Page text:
A group of 10 motor manufacturers including Cadillac, Northern, Thomas, and Pope joined the Association of Licensed Automobile Manufacturers (ALAM)


Tuesday 28th April 1903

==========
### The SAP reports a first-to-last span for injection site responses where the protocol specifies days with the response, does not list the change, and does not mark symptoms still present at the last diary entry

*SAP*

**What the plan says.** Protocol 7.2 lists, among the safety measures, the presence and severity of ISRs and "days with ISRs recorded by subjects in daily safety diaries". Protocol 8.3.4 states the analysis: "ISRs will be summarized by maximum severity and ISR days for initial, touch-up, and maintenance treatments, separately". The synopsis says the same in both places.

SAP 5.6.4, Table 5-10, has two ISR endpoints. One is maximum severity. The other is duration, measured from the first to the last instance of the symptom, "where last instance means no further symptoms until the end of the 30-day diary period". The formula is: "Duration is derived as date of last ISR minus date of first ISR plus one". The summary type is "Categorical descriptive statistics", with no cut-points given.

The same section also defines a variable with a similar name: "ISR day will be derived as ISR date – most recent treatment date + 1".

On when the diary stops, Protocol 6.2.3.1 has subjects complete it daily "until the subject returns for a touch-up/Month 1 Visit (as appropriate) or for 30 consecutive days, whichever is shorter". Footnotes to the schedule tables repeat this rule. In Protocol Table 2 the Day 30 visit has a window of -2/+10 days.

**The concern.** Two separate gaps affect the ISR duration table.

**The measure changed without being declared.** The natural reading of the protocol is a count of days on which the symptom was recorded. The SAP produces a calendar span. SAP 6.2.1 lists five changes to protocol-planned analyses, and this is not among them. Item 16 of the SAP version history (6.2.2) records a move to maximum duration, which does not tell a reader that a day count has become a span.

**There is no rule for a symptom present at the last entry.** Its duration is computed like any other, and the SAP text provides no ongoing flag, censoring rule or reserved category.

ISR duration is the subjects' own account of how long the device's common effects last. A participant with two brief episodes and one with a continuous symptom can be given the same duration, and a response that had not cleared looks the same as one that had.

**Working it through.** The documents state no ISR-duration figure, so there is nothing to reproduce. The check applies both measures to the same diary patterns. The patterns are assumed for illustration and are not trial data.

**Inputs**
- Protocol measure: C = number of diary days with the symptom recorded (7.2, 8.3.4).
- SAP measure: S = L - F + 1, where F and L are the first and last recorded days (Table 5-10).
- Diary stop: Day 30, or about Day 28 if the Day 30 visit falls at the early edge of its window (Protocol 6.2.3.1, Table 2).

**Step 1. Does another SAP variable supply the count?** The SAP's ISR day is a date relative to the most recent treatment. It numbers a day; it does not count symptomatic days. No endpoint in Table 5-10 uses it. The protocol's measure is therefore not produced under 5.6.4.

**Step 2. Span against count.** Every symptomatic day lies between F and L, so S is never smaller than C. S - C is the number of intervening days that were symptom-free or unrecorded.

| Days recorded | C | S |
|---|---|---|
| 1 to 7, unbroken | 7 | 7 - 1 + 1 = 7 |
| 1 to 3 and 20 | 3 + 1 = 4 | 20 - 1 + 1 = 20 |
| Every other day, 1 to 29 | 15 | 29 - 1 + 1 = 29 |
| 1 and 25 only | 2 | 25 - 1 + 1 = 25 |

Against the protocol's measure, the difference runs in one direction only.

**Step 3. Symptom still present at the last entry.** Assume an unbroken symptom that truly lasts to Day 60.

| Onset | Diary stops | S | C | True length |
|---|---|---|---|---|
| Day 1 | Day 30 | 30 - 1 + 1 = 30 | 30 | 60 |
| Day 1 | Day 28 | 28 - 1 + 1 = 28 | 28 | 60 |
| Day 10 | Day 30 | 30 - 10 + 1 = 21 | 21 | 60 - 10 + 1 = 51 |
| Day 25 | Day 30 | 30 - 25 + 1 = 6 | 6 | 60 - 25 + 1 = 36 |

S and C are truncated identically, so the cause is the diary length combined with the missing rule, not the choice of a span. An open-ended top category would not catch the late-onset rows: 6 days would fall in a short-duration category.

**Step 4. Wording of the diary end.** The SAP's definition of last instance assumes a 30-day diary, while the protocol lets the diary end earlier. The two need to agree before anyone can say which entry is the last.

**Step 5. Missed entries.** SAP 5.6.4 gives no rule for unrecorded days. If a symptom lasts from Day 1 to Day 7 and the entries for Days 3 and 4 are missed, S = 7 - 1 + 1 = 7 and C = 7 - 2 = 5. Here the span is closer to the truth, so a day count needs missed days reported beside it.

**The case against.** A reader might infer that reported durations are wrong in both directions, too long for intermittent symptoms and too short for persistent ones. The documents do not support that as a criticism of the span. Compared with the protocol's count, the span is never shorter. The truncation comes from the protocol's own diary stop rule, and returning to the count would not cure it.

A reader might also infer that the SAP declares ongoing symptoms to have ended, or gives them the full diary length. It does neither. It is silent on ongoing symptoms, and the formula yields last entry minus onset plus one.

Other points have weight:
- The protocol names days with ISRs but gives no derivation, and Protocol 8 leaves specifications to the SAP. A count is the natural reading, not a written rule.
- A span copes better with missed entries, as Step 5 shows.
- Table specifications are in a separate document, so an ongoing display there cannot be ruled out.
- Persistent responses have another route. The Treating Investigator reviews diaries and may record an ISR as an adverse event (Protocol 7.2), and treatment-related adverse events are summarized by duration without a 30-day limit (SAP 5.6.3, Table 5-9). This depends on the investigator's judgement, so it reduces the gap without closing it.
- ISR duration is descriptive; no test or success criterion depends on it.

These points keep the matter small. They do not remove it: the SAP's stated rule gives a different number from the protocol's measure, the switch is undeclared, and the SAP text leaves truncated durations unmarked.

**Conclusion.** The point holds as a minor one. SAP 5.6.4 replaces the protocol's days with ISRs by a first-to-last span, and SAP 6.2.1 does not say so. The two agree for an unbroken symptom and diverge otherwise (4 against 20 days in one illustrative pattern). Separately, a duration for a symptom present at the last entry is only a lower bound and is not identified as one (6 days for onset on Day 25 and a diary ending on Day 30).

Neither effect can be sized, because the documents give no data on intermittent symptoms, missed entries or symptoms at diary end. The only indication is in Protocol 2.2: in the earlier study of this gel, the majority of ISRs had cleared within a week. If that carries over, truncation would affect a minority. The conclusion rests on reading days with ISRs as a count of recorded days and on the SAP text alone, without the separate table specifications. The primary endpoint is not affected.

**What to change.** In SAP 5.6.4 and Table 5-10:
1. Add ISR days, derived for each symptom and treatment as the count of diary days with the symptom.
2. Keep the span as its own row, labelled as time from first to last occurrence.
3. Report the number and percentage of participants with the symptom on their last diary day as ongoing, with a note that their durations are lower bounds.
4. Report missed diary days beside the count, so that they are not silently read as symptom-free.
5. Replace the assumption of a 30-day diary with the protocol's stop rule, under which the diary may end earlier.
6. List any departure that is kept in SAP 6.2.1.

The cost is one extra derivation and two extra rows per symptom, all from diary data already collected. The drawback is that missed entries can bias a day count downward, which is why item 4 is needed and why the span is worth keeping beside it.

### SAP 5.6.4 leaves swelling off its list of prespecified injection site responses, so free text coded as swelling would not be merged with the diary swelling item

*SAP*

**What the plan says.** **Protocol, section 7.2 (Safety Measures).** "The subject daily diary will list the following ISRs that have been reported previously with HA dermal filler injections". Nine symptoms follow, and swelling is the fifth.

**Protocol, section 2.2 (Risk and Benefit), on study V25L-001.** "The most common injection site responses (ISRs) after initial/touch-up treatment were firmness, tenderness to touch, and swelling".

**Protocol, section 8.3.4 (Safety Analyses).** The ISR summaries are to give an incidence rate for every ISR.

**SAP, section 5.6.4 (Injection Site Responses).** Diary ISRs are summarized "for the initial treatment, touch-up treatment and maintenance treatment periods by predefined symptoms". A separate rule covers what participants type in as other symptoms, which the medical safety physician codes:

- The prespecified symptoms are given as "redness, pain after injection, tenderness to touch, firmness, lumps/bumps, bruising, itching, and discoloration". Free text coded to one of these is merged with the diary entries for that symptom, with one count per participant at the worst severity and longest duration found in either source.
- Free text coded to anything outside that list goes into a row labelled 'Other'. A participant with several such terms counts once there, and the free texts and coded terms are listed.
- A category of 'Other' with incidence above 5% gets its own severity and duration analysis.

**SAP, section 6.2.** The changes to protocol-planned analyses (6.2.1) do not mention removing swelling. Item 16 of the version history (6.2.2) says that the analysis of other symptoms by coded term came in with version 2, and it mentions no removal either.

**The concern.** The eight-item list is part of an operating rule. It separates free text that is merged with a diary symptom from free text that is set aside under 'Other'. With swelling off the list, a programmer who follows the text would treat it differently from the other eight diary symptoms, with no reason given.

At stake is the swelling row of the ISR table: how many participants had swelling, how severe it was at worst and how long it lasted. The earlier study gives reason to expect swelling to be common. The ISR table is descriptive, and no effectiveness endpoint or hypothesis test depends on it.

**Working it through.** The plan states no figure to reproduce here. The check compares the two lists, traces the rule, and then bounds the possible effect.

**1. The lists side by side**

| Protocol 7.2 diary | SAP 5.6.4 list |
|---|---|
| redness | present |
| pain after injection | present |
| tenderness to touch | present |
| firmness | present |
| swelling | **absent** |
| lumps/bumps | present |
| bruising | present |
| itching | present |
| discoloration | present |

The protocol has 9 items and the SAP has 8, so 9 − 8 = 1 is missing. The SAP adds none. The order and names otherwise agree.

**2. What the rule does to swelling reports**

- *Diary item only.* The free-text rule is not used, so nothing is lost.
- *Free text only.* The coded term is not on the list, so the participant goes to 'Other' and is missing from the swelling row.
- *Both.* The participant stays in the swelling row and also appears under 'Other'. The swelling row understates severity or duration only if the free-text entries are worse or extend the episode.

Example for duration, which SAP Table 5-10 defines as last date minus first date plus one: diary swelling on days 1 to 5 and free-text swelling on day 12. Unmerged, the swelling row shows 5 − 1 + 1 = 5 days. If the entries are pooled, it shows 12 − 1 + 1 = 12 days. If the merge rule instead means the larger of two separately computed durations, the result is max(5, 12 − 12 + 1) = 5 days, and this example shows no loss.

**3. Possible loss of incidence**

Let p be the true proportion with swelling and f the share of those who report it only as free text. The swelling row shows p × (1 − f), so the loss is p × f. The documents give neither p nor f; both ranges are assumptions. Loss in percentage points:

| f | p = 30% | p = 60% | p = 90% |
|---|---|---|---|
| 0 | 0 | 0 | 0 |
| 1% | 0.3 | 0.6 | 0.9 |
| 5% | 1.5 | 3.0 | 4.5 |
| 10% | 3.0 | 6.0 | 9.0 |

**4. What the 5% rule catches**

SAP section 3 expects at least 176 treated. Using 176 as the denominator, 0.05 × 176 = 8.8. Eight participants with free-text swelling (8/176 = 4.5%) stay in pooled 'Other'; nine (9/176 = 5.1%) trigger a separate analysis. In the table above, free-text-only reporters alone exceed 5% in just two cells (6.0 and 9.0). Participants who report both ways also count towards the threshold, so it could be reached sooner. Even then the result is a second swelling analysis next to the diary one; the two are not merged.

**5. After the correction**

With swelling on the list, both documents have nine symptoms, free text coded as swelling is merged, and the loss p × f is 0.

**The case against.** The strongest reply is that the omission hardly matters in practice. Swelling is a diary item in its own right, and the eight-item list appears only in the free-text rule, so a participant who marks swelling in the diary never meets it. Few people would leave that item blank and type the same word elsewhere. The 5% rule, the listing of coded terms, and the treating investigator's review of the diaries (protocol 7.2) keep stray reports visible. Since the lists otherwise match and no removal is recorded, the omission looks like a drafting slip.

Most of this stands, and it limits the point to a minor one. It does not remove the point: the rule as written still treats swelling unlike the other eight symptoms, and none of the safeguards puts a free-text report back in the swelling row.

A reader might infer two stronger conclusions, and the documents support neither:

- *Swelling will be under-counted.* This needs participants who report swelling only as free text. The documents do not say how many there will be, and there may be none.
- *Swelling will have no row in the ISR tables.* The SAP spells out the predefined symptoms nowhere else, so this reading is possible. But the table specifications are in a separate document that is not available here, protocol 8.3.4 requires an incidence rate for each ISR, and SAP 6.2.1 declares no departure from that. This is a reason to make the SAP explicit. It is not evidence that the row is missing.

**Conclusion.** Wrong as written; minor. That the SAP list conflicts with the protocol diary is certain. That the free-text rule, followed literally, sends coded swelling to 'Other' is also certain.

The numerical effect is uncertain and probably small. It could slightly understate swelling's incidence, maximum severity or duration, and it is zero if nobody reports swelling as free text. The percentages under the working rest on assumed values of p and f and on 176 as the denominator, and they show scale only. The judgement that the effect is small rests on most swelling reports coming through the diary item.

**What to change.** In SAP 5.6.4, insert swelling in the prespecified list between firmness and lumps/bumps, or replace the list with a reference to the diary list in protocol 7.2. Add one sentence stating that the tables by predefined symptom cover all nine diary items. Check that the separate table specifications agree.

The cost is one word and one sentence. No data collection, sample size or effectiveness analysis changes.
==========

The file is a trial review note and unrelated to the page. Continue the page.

A group of 10 motor manufacturers including Cadillac, Northern, Thomas, and Pope joined the Association of Licensed Automobile Manufacturers (ALAM). Eighteen other firms including Winton, Pierce-Arrow, and Packard had signed on 5th March. ALAM was originally formed to challenge the litigation of the fledgling automobile industry by George B. Selden and the Electric Vehicle Company. Ultimately, the organization took advantage of its power and became Selden’s greatest ally. In exchange for favorable royalty rates, the group gained the power to litigate and exclude other manufacturers from licensing, making them the most powerful group in the early automotive industry.


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